Design and analysis of an optical system is often a multidisciplinary task, and can involve the use of specialized software packages for imaging, mechanics, and illumination. This paper will present a case study on the design and analysis of a basic heads-up display (HUD) for automotive use. The emphasis will be on the special requirements of a HUD visual system and on the tools and techniques needed to accomplish the design. The first section of this paper will present an overview of the imaging design using commercially available imaging design software. Topics addressed in this section include modeling the windshield, visualizing the imaging performance, using constraints and freeform surfaces to improve the system, and meeting specific visual performance specifications with design/analysis methods. The second section will address the use of a CAD program to design a basic mechanical structure to support and protect the optics. This section will also discuss some of the issues and limitations involved in translating data between a CAD program and a lens design or illumination program. Typical issues that arise include the precision of optical surface prescriptions, surface and material properties, and the management of large data files. In the final section, the combined optical and mechanical package will be considered, using an illumination design program for stray light analysis. The stray light analysis will be directed primarily toward finding, visualizing, and quantifying unexpected ray paths. Techniques for sorting optical ray paths by path length, power, and elements or materials encountered will be discussed, along with methods for estimating the impact of stray light on the optical system performance.
The M-squared (M2) parameter for defining laser beam quality is a convenient metric to characterize the variation of the beam size and far field divergence of a “real” propagated optical beam, compared with that of an ideal Gaussian beam of the same wavelength. However, it can be problematic to use this parameter solely to characterize an input beam for propagation simulation software. Similar to RMS wavefront error or Strehl ratio, which can be used to define image quality, but do not characterize the shape of the wavefront, different factors can result in beams with identical M2 values, but very different propagation behavior. Beams that differ due to aberrations, non-Gaussian amplitude envelopes, and/or partial spatial coherence may have similar or identical M2 values, but very different far-field and/or near-field intensity and/or phase distributions. The situation is complicated further if the beam encounters non-ideal optics. In this paper, we investigate a number of beams that all have (approximately) the same M2. While M2 is invariant for propagation through an ideal optical system, we show that when an optical system introduces aberrations, it can alter different beams with the same, non-unity M2 in ways that differ significantly from one beam to another.
The performance of an optical system can be degraded by the intrusion of stray light form sources both inside and outside of the system field of view. Stray light, or 'veiling glare,' can be particularly distracting in visual systems such as Helmet Mounted Display (HMD) systems. This paper describes techniques used by the authors to map stray light sources positions in the far field for HMD systems and to quantitatively define their impact. The mapping can be performed over 4(pi) steradians both inside and outside the system field of view. Monte-Carlo ray tracing algorithms are utilized for determining that separates the veiling glare component from the desired optical signal components. Once the major veiling glare source positions are identified, methods to reduce veiling glare can be determined. A technique for reducing noise in the calculation due to the statistical nature of the Monte Carlo ray trace is also discussed.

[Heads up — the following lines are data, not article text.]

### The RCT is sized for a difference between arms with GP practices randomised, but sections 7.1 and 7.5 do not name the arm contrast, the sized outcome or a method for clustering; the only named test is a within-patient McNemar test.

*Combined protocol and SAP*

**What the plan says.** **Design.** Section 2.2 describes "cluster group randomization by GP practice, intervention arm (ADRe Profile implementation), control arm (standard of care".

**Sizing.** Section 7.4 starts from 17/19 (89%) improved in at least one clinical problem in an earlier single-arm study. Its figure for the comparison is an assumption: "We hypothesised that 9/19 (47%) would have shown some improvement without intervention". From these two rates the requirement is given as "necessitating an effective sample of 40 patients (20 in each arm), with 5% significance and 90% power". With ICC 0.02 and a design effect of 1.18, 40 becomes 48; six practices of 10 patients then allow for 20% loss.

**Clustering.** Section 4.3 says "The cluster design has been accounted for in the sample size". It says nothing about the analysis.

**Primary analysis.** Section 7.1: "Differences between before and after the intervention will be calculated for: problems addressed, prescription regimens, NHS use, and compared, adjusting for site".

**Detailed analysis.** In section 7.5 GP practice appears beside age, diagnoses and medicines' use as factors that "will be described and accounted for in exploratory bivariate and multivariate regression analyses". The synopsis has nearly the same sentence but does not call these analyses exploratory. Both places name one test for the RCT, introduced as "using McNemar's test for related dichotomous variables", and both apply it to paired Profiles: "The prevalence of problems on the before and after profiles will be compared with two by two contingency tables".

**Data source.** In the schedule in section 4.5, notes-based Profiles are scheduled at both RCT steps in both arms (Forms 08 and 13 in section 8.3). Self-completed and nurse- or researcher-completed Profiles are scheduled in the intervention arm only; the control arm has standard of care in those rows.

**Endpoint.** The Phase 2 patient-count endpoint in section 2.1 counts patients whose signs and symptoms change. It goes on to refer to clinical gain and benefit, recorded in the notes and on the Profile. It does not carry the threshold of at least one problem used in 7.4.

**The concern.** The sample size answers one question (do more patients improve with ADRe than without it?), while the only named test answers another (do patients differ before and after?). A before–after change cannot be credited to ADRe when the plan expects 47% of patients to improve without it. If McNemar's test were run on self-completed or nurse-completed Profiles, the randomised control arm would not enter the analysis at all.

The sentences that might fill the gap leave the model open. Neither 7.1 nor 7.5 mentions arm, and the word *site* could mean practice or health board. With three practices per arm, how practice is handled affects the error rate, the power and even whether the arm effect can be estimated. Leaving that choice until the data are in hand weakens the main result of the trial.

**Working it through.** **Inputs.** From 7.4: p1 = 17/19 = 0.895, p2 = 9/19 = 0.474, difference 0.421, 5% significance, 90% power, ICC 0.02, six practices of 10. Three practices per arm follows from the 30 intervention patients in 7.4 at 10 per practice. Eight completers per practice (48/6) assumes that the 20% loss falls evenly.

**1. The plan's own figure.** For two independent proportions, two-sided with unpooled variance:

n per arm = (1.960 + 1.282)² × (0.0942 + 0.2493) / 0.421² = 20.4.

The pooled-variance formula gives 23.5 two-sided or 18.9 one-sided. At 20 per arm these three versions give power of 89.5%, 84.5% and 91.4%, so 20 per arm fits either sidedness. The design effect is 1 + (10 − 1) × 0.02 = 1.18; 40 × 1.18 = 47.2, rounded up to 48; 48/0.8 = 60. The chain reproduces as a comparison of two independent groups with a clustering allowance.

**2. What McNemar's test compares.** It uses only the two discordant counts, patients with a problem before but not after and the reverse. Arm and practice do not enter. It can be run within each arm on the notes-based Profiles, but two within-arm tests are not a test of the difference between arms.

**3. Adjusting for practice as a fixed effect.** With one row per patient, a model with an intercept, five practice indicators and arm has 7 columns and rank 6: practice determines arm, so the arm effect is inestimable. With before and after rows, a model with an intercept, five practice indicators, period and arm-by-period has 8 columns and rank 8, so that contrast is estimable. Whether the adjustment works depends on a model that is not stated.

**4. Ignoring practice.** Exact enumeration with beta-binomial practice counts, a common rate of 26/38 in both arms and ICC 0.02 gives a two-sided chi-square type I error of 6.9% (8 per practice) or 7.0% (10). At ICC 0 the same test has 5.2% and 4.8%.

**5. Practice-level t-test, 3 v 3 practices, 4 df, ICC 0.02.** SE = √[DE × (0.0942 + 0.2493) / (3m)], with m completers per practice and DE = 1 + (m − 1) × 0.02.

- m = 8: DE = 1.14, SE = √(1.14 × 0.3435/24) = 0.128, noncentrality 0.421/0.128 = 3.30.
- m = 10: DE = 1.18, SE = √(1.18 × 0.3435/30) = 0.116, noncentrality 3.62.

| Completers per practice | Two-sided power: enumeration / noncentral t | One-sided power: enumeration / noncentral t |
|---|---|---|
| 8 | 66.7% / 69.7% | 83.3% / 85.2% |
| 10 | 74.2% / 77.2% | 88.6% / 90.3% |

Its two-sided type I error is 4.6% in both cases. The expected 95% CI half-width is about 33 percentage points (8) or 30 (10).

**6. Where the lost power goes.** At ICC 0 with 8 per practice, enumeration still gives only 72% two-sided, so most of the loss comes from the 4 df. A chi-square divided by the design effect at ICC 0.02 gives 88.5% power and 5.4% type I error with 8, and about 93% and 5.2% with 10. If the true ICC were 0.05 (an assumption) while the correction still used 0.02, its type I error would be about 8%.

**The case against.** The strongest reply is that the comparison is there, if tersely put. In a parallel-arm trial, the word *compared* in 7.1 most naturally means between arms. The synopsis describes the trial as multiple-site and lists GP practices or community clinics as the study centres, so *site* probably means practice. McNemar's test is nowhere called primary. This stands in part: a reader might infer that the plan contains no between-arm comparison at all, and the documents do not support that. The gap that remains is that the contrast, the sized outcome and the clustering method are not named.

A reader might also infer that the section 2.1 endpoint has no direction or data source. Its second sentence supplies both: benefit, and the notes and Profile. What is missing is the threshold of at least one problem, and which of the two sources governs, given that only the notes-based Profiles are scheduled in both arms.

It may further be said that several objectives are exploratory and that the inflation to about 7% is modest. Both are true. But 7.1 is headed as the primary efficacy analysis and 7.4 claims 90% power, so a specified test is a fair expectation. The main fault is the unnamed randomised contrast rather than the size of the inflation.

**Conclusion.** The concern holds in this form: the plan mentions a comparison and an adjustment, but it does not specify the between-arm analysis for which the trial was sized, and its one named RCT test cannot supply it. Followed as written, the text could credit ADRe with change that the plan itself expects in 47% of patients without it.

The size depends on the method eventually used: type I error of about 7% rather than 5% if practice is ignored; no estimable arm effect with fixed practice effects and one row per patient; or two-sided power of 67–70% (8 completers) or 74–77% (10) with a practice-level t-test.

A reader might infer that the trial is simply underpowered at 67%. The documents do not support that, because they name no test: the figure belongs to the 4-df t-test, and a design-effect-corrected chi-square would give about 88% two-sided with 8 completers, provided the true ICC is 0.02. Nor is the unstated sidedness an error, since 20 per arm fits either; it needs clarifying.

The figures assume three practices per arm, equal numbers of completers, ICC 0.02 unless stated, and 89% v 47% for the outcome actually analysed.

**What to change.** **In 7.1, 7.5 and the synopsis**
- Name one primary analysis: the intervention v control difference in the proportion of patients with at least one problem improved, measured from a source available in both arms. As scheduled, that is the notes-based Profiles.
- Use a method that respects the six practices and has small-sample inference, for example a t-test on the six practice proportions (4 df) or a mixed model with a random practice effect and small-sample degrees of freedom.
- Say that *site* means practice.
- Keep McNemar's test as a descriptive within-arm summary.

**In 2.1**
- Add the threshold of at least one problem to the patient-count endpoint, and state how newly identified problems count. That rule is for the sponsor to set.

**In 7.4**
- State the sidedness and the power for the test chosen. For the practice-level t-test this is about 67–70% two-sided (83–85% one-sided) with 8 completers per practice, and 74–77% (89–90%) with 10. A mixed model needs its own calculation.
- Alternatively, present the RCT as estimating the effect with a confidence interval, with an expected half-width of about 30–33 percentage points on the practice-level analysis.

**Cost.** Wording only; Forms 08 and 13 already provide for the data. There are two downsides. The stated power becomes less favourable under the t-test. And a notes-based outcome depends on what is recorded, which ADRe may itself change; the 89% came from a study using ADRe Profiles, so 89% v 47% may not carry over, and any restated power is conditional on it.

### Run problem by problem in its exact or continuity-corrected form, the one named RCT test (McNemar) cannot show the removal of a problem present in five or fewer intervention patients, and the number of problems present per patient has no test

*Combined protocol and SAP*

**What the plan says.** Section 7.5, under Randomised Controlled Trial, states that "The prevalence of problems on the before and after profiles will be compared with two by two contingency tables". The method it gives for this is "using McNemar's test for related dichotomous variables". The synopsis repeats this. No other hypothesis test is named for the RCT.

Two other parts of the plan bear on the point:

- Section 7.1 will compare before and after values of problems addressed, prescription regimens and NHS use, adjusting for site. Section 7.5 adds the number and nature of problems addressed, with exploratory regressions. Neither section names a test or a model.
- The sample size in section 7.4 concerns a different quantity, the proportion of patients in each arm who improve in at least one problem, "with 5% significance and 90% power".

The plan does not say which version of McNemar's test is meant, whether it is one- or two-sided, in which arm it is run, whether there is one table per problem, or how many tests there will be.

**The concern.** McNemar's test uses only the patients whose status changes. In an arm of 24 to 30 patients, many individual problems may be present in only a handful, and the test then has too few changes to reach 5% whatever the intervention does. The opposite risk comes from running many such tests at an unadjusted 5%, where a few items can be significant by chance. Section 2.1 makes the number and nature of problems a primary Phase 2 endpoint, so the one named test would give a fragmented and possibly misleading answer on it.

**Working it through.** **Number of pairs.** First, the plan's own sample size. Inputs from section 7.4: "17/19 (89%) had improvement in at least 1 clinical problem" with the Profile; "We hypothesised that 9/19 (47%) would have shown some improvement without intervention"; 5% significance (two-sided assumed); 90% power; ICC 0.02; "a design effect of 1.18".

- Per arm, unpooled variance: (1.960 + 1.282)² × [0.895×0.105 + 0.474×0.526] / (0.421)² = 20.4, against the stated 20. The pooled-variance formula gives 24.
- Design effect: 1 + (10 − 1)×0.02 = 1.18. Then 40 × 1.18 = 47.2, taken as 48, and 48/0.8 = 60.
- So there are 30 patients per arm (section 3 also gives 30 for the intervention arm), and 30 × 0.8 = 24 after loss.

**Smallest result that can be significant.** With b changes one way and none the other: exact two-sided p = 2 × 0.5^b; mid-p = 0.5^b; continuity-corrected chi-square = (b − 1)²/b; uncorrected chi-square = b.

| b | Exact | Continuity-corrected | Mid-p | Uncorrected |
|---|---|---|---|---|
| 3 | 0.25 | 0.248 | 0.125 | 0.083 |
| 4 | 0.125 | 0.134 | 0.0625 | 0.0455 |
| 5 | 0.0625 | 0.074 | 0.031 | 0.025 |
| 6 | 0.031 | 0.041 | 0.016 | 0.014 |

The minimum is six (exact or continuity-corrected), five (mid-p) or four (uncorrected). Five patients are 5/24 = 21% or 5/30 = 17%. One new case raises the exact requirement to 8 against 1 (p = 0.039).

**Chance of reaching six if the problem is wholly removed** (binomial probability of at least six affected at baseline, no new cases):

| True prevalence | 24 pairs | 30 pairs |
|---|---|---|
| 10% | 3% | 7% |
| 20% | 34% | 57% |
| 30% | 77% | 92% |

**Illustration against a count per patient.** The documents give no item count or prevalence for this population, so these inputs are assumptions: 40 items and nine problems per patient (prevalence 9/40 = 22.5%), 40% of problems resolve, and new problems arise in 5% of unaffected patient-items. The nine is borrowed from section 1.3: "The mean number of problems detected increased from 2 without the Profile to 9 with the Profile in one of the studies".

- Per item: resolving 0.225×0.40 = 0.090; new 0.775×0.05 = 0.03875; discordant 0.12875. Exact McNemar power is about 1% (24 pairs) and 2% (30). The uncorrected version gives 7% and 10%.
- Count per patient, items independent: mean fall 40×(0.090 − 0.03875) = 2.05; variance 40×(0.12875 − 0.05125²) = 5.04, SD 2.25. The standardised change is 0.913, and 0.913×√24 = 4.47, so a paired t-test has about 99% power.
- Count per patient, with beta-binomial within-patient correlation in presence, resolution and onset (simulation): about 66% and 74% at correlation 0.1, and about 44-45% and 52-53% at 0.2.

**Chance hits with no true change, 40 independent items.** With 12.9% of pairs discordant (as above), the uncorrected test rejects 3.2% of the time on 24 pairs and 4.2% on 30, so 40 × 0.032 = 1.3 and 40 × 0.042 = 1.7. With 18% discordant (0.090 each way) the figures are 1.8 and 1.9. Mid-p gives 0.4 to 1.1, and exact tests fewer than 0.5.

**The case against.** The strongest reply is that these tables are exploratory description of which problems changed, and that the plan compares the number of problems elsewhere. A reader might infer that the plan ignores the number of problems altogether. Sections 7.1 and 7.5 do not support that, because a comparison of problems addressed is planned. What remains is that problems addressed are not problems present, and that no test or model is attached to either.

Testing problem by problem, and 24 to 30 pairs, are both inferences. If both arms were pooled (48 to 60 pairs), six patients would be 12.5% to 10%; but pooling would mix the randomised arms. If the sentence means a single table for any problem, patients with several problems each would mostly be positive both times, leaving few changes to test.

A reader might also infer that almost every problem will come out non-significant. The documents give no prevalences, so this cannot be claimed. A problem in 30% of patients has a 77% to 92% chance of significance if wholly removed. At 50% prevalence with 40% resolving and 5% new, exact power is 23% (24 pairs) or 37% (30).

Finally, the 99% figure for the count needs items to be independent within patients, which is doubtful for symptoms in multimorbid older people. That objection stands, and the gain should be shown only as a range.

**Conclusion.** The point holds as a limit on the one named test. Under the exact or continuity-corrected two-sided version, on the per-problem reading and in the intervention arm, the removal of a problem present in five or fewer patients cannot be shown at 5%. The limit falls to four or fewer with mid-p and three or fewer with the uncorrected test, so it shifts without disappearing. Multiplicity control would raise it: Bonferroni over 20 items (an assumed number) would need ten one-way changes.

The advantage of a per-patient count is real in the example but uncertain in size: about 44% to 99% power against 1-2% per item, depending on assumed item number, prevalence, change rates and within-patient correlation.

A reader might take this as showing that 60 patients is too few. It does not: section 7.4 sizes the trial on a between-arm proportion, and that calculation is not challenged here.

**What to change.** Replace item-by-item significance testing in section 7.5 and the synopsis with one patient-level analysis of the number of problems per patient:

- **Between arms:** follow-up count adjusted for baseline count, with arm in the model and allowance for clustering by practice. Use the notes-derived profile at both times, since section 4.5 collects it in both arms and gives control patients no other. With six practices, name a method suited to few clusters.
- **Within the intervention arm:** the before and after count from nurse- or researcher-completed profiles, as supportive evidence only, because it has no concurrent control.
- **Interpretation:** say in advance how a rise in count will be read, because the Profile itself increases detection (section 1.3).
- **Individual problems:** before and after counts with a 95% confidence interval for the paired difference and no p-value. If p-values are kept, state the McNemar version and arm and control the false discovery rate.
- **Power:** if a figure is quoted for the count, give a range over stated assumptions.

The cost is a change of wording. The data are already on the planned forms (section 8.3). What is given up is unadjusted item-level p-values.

This paper discusses techniques used to design and analyze the performance of a new series of modern injection-molded ophthalmic progressive addition lenses (PALs). Although essentially a singlet, the complicated front surface profile of PALs leads to significant design and analysis challenges.
Precision plastic optical systems frequently depart from traditional design geometries and often include integrated optical and mechanical features. Light can often propagate through the plastic "mechanical" features as easily as through the optical surfaces. This paper discusses modeling and analysis techniques that have been used successfully to quantitatively evaluate energy collection and stray radiation performance in several unusual plastic optical systems. Examples will include a fluid flow sensor and an injection molded plastic triplet imaging system.
Precision plastic optical systems frequently depart from traditional design geometries and often require unusual design methods to incorporate mechanical structures with optical surfaces, to evaluate radiometric performance, or to study stray light issues. This paper discusses modeling techniques that have been used successfully to design and analyze several unusual plastic optical systems. Examples include use the of non-sequential ray tracing in conventional optical design programs as well as solid-model-based design programs for the purposes of evaluating stray light and radiometry features associated with integrated optical and mechanical surfaces in molded components.
Narcissus has been understood by FLIR (Forward Looking Infrared) designers for many years. The purpose of this paper is not to elevate the engineering state-of-the-art, but rather, to give an overview of the problem starting with early FLIRs, look at what is being faced by current designers, and to extrapolate future trends.